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Hempstead Town supervisor protests backyard boat proposal

Hempstead Town Supervisor Laura Gillen and residents speak

Hempstead Town Supervisor Laura Gillen and residents speak out at the Bellmore Canal in Wantagh against legislation that would restrict the number of boats residents can dock at backyard boat slips. Credit: Newsday / Stefanie Dazio

Hempstead Town Supervisor Laura Gillen on Monday protested legislation that would limit the number of boats that homeowners can dock at backyard boat slips.

The legislation was announced last month by Councilman Anthony D’Esposito and the subject of a public hearing at the May 22 town board meeting. The board did not vote on it then, and it is not listed on Tuesday’s agenda.

D’Esposito previously said the bill is in response to residents’ complaints of pollution and traffic, noting that some homeowners have rented out their docks and that infringes upon marinas.

His proposal restricts docks to one per single residence, and the dock would limit residents to one slip per 20 feet of shoreline. An average lot would fit three slips.

Gillen, surrounded by more than a dozen residents holding signs off the Bellmore Canal in Wantagh, said her office has been fielding complaints and questions about the legislation. She urged D’Esposito to permanently shelve it unless he was prepared to work with the community.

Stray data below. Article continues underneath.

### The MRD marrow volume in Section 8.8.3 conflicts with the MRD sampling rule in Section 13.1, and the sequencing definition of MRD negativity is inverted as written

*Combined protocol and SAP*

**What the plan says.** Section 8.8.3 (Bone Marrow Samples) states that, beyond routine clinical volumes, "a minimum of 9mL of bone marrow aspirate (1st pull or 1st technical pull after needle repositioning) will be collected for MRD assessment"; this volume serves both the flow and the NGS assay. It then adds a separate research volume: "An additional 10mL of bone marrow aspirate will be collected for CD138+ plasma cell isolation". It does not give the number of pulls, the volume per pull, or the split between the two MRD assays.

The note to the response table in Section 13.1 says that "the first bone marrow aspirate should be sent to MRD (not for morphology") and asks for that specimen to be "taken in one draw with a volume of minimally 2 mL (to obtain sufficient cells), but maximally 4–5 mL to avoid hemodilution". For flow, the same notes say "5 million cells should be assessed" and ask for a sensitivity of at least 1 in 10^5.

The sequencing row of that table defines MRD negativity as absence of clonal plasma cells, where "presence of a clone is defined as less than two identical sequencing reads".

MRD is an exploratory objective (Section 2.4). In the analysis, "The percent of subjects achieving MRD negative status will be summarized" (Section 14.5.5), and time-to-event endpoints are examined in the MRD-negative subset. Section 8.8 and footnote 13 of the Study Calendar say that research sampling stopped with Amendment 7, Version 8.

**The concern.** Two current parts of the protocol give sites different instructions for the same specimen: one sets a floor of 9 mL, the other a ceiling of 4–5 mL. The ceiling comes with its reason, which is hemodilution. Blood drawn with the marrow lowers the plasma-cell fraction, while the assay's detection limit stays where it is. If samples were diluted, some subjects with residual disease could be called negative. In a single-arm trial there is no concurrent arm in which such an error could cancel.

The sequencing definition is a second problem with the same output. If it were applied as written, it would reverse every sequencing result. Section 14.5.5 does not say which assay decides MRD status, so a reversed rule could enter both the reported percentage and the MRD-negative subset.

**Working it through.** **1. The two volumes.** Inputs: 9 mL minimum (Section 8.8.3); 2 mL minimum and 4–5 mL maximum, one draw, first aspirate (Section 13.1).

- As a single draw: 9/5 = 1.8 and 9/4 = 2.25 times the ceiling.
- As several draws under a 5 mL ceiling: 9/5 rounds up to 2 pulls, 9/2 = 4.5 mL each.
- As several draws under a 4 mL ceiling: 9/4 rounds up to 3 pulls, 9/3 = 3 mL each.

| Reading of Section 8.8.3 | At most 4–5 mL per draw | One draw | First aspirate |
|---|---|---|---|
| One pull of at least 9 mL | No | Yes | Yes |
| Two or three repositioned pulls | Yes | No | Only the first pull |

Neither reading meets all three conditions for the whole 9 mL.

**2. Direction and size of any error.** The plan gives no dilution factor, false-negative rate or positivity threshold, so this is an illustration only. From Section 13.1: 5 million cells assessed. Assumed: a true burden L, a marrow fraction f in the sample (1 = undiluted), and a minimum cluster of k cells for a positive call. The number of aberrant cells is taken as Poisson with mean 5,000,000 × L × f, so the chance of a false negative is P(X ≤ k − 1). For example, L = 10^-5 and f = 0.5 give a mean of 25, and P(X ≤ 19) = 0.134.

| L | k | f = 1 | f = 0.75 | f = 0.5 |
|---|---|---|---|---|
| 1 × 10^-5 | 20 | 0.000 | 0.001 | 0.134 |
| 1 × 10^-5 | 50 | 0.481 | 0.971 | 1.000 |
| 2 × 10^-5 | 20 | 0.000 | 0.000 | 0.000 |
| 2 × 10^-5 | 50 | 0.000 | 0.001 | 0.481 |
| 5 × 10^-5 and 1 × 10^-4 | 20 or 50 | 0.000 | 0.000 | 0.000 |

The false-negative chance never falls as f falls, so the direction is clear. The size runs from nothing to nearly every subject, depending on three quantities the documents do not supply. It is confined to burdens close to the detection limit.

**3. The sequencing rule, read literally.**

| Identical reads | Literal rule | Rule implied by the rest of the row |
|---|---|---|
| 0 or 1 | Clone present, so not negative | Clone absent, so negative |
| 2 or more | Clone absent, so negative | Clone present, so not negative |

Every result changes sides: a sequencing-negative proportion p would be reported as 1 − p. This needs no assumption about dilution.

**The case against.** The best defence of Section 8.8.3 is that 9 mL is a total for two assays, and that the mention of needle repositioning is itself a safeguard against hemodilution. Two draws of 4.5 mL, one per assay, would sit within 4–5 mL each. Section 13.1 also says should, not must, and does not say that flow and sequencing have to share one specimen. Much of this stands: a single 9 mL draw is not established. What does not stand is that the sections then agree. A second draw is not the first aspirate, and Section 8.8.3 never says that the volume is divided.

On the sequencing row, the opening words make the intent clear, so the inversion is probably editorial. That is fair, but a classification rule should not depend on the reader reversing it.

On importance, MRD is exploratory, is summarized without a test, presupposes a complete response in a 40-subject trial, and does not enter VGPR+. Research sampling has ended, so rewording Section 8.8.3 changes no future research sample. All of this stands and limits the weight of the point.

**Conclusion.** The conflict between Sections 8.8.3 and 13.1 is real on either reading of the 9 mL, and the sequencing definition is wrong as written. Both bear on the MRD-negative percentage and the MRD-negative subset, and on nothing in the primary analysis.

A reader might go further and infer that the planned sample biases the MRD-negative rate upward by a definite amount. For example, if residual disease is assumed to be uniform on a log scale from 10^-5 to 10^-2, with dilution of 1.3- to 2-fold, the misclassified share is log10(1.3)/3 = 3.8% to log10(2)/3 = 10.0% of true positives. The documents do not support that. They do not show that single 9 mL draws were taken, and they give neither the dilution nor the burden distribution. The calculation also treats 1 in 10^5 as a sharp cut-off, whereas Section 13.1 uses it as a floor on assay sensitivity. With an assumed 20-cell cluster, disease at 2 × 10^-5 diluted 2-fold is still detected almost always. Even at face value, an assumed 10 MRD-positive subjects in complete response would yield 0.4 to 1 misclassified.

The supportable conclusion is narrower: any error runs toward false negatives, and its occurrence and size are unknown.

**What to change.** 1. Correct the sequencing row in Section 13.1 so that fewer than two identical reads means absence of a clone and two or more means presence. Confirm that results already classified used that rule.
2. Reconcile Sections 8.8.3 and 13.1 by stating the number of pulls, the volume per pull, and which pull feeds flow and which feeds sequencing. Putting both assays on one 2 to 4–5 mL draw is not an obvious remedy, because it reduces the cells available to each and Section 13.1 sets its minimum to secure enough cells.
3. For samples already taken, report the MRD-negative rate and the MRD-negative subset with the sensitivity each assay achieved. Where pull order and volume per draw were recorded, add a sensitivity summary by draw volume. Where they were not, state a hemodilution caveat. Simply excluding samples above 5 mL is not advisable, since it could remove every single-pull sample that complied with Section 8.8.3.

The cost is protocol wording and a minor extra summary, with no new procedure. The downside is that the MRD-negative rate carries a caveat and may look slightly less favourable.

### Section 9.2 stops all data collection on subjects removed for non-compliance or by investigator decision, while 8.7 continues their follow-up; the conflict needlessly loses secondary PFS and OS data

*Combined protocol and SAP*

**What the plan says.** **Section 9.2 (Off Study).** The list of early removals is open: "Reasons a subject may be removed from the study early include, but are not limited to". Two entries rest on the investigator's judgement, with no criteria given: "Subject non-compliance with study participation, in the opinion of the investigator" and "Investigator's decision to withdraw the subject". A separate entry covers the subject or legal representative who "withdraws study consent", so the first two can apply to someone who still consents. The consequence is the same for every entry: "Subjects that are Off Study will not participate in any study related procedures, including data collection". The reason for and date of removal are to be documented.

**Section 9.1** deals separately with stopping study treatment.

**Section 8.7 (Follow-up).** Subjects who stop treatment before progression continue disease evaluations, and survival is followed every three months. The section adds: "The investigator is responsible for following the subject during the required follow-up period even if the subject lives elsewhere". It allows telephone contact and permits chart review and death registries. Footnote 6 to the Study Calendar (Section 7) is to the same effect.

“Obviously nobody thinks that residential backyards should be turned into commercial marinas,” she said, adding that the boaters who rent out or loan slips in their docks are often neighbors helping neighbors.

She also unveiled a petition with about 600 signatures opposing the bill.

Peter DiBenedetto, 47, of Wantagh, said he docks his boat at property he rents with a partner and they rent slips to neighbors.

“Why don’t they cut our taxes in half if they’re going to cut our property in half?” he said.

D’Esposito could not be reached Monday but said during the May 22 meeting that the legislation needed more community input and was open to revising it.

He said then that his intent was not to prohibit dock owners from renting out their slips.

“This is simply to eliminate people making commercial areas behind their homes,” he said, noting traffic and safety concerns.

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